The answer comes down to how we envision the perfect world. "I suspect that any person of faith dreams of a street of perfection running through a neighborhood of perpetual bliss, in a land of plenty and a world of peace." But our American dream is punctured again and again by realities of homelessness, hunger, and war. "Despite our accomplishments we're nowhere near to ending hunger, heartache, disease, or the dirty soil and polluted waters of our nation or our planet."

What can tradition offer in response to these challenges? "Biblical humanism," a derivative of Martin Buber's philosophy. "Our Bible practically opens with a foretaste of utopia" -- Shabbat. After six days of labor, we do as God did, and cease work for a day, we and our entire households, including those who work for us and even the beasts that serve us. "We meditate on God's labor, and on ours; how we work, and still can refresh ourselves." And we recall the Exodus from Egypt and flight to freedom in the freedom we savor one day of each week.

But the Bible doesn't stop there; it moves us from one day in seven, to one year in seven. "Every seventh year the land lies fallow...We don't plant, and we don't harvest. The hungry and poor, the widow and orphan come to the field to gather what grows there on its own. Indentured servants go free." And then there's the Yovel, the Jubilee, in the 50th year: all land returns to its original owner. This is the Biblical utopian vision, the Torah's dream of a perfect society. "The rich and poor are spared the drudgery of work. Indentured servants go free. Nature regenerates the land. What you own comes back to you. All in a cycle of social, economic, political, ecological harmony in the ultimate theological order. Like God, we are spared the worry and exertion of order. Like God, we see every human being as equal and free."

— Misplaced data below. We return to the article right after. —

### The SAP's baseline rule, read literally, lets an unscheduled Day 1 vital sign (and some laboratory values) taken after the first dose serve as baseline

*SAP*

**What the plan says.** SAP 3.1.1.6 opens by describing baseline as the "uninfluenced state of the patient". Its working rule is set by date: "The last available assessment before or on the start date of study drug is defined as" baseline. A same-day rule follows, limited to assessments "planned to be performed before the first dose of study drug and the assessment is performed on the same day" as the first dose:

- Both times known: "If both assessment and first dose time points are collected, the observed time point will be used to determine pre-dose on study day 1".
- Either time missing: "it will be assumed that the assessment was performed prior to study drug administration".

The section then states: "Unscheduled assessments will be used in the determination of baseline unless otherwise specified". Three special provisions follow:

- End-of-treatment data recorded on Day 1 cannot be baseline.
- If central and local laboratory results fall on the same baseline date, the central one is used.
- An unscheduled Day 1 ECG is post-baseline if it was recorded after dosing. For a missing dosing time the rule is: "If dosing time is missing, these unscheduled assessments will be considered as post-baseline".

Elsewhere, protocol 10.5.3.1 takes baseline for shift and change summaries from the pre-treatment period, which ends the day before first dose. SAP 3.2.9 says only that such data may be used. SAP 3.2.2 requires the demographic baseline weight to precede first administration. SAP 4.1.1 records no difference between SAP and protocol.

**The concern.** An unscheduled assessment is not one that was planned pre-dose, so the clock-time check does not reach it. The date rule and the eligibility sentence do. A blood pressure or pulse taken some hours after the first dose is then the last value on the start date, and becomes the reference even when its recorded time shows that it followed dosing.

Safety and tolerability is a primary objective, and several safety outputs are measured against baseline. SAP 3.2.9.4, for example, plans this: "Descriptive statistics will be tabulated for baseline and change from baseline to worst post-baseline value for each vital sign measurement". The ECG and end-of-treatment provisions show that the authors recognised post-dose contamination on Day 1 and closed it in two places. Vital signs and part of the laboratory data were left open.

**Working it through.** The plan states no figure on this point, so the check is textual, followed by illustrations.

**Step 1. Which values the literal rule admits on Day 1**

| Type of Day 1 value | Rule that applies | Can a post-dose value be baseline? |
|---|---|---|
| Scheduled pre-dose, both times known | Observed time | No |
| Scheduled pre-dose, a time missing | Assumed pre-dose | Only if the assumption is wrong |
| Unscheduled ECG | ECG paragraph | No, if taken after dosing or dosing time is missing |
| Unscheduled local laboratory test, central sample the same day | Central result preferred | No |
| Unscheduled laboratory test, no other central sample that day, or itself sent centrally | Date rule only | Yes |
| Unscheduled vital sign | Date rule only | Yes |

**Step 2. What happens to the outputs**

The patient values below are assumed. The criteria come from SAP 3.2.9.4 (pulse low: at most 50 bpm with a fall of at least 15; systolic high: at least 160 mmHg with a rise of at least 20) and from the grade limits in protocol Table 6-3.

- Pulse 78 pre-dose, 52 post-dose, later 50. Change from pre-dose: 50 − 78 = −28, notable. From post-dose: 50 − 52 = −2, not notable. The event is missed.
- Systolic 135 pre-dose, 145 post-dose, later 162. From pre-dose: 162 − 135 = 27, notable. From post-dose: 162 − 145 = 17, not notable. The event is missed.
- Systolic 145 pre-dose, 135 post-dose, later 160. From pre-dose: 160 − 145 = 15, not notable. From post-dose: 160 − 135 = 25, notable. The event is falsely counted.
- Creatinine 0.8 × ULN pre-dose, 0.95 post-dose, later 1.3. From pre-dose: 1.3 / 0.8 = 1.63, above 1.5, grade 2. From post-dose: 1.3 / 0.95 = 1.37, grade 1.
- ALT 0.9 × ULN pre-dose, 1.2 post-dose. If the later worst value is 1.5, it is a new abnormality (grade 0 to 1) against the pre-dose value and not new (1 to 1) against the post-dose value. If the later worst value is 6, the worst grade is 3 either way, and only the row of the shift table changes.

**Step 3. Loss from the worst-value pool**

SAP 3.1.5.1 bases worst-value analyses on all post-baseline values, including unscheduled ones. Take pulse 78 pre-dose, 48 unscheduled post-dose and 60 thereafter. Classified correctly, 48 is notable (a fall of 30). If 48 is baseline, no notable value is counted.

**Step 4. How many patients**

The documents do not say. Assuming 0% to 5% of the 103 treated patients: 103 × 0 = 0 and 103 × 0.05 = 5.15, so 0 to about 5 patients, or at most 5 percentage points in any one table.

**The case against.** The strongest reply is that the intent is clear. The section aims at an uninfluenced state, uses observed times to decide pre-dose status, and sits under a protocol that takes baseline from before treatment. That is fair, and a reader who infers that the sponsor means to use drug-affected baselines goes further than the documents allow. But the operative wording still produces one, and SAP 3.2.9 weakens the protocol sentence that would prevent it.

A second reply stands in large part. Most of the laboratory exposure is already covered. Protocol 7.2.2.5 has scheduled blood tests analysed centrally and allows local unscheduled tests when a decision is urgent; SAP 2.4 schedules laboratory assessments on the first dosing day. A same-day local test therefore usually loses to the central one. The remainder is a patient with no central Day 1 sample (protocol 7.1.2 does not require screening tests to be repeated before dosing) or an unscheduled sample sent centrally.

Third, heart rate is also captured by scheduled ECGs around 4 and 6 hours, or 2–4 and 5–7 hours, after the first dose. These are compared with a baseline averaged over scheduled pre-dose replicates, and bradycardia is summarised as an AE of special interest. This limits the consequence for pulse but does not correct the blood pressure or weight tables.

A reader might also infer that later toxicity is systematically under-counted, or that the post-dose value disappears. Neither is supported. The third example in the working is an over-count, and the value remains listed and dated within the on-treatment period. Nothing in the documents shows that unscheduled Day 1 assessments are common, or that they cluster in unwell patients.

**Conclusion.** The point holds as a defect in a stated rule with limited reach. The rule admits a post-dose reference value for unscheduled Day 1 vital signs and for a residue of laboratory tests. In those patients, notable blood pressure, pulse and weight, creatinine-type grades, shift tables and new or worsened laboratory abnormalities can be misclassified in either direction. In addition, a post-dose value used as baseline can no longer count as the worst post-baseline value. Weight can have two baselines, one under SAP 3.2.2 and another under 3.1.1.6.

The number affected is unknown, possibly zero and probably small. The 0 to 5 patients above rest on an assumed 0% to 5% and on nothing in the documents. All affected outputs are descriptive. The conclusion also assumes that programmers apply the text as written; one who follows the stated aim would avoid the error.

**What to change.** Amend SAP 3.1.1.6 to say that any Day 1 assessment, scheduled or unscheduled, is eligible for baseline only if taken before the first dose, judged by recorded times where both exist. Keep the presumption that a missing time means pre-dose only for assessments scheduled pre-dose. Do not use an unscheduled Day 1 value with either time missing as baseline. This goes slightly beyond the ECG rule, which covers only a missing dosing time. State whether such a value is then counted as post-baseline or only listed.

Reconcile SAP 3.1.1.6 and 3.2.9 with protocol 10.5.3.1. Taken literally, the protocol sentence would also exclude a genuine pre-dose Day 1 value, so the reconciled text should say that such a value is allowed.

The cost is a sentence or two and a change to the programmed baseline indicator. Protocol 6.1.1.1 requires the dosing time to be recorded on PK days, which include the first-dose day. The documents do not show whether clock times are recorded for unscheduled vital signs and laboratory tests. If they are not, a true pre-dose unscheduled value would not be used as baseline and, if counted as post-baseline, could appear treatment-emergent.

It's a utopian vision; the only part of it that ever really came to pass was the weekly component, Shabbat. But our utopian visions are important; they tell us something about what matters to us. Each of us holds a utopian vision -- the question is, what kind?

"One where we are equal? Or one that focuses on rewards for the faithful, and on punishments for those who stray?" Biblical humanism offers the instruction to "love the stranger, for you were strangers in the Land of Egypt," a verse repeated three dozen times in the Torah. It says to protect the stranger, not to punish or neglect. This has to resonate for us in a world where so many are only one paycheck, or killer hurricane, away from homelessness. The central value of the Bible is to care for people, not to impose rules on them."

"When the wind spins it's not our place to ladle out blame, but to feed the children of God left hungry and homeless. This injunction is the most essential Jewish, and also Christian and Muslim, teaching. And we need to take our utopian vision, and let it fuel us as the dialogue begins."